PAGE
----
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TBR Challenge: Beyond the Sunrise by Mary Balogh

Note for sensitive readers: This isn’t a particularly graphic book, but there are some upsetting scenes involving rape and violence.

The theme: A book at least ten years old.

Why this one: I’ve owned this (previously) hard to find historical romance for some years, but was put off by it being about spies and war.  Finding it in ebook at the library was incentive to finally try it, especially since I’m trying to take advantage of having fewer reviewing responsibilities by reading longer books and venturing outside my comfort zone.

Jeanne, daughter of a titled Frenchman, and Robert, illegitimate son of a titled Englishman, fall in blissful young love when she’s fifteen and he’s seventeen. But their idyll is soon ruined by her father, who tells Jeanne that Robert had boasted to the servants that he would seduce her. In retaliation, she pretends she was just toying with him, since he’s completely ineligible. This incident embitters them both, and sets the pattern for their future relationship.

Ten years later, they meet in Lisbon during wartime. Robert is a rare English officer who’s got there by promotion rather than money and influence. And Jeanne, now going by the name Joana, is a society belle and consummate flirt… and a spy for Wellington.

This was far more engrossing than I thought it might be, though I did skim some of sections that were entirely about war strategy. Once well in, I appreciated the historical aspects more, and the setting and scenario certainly makes the stakes higher.

But I wasn’t entirely enthralled by the romance. Robert, a somewhat introverted man who feels more comfortable with his fellow soldiers than with the high society provided for officers, is a good character, and kind of unexpected. He doesn’t really hold a grudge against Joana, and his behavior towards her is far less old skool than I feared it might be. But Joanna is highly aggravating; I kept thinking of the show “Community,” and Britta’s D&D nickname, “Britta, the Needlessly Defiant.” Her pride makes her insist on being trusted and believed despite the fact that she’s always lying. Even after she realizes she’s cut off her nose to spite her face, she just carries on in the same way. And the misunderstandings go on for a ridiculous amount of time, deliberately furthered by other people for no plausible reason than to keep Joana’s games going.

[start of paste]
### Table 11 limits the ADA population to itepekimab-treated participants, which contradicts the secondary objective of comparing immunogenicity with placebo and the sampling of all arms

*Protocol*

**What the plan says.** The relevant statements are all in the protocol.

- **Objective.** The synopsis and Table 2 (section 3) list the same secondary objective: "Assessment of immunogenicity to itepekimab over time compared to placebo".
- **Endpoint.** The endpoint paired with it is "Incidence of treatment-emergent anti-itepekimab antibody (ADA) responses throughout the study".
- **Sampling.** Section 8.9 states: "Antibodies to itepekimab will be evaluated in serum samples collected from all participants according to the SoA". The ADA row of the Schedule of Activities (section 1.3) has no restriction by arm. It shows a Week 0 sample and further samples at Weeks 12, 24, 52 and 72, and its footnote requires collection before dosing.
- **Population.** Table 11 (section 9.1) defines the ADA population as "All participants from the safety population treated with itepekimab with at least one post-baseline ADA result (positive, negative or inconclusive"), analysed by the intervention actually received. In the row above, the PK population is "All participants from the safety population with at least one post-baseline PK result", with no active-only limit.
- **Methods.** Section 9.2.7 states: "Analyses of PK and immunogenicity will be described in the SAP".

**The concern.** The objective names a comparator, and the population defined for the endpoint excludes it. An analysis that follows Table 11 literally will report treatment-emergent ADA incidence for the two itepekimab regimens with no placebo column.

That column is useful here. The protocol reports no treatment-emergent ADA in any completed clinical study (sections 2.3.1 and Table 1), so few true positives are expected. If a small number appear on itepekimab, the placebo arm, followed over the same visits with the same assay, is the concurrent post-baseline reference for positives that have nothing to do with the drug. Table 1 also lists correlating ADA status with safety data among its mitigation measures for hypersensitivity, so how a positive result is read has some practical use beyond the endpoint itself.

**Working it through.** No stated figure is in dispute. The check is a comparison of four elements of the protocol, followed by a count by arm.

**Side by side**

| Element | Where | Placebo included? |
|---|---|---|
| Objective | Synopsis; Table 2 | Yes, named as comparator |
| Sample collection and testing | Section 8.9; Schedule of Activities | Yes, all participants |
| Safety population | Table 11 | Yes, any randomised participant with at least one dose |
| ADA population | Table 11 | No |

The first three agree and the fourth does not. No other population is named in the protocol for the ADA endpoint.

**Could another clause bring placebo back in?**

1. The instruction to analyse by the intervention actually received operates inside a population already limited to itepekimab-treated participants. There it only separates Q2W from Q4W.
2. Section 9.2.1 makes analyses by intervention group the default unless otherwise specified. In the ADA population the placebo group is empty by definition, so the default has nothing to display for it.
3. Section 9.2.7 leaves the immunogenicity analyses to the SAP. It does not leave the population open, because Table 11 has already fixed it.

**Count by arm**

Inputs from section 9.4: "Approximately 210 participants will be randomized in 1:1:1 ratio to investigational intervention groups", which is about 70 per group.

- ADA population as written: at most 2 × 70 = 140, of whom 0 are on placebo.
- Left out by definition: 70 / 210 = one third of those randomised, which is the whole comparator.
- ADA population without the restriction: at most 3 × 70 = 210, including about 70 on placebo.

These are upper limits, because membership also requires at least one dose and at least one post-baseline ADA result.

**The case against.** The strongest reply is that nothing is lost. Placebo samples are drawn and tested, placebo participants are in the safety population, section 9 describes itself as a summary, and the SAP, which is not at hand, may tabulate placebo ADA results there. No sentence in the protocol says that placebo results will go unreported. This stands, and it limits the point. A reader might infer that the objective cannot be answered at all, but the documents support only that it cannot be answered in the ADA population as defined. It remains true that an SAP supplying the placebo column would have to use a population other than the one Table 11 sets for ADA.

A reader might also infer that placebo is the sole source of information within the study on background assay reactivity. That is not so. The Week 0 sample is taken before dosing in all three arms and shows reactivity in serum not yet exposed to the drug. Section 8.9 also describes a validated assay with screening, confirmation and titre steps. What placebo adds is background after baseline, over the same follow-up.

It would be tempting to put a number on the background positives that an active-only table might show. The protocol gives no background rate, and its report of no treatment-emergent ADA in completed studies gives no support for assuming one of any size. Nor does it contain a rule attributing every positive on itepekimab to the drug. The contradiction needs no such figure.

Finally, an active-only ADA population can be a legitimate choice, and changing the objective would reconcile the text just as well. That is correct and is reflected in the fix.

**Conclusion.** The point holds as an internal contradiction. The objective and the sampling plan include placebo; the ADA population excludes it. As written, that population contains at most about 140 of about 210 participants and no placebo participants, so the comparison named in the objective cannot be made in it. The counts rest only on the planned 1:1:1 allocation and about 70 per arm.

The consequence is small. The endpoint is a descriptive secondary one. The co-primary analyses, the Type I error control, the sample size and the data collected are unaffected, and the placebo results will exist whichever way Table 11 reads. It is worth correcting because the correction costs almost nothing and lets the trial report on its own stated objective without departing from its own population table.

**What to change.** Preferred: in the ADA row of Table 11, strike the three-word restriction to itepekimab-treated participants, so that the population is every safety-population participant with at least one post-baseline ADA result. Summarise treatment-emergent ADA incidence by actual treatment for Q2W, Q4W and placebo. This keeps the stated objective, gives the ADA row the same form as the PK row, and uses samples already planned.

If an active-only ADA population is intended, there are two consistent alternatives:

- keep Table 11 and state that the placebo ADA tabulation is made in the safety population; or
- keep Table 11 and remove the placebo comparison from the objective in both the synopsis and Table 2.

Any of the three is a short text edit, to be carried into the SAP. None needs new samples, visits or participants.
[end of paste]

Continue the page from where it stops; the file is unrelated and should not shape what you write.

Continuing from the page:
I have issues with this kind of character in romance, not just because I find them irritating — which goodness knows I do — but because I find them unloveable. That is to say, the reason we’re given for men fall in love with these Scarlet O’Hara type heroines is because they’re captivating and challenging and yadda yadda yadda. And Joana is also brave, and a worthy companion on a dangerous trip, so it’s not that she has not good points. But I’m immune to her charms, and so I find it hard to understand why Robert (and every other man in the book) isn’t.

It was certainly worth reading, and I’m holding on to my copy just in case, but I don’t think this will be a treasured keeper for me.

 

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A Past Revenge by Carole Mortimer

Yesterday I DNF’d one of the creepiest books I’ve ever encountered: Wanting by Penny Jordan. The “hero” is a model of the entitled rapey guy who thinks that his attraction to a woman means she belongs to him, and any rejection on her part is “teasing.” (Which, of course, makes him even MORE entitled to her.) And the heroine’s best friend aides and abets him in stalking and trapping her! Seriously ugh!

This book was similar in some ways, yet also an excellent antidote. The hero is the same kind of instantly possessive guy, aggressive enough to make advances to the heroine right in front of his current lover. But Danielle has been rather handily inoculated — they have past history, although he doesn’t recognize her — and she utterly loathes him, with good reason. When Nick forces a savage kiss on her, she’s had it and decides it’s time for revenge:

She has tried to treat him like any other client, had intended being polite to him if nothing else, but he had made that impossible from the first, was intent now on punishing her for the fact that she didn’t want him as he wanted her. But she had been punished enough in the past by this man, wasn’t prepare to accept his cold-blooded arrogance for a second time.

As you can see from the excerpt, the prose gets pretty sloppy with the comma splices; these aren’t even the worst examples. But it’s a hell of a story. I love the way Danielle continually challenges Nick’s offensive behavior, even getting pissed enough at him not to melt in his arms, as all good Harlequin heroines are required to do. She genuinely has the power in the relationship, which is pretty rare, and she knows it and uses it. I think she’s a little too forgiving in the end — Nick isn’t quite as bad as she thought, but was still very cruel to her — but I’d say he suffers enough for satisfaction. Great read.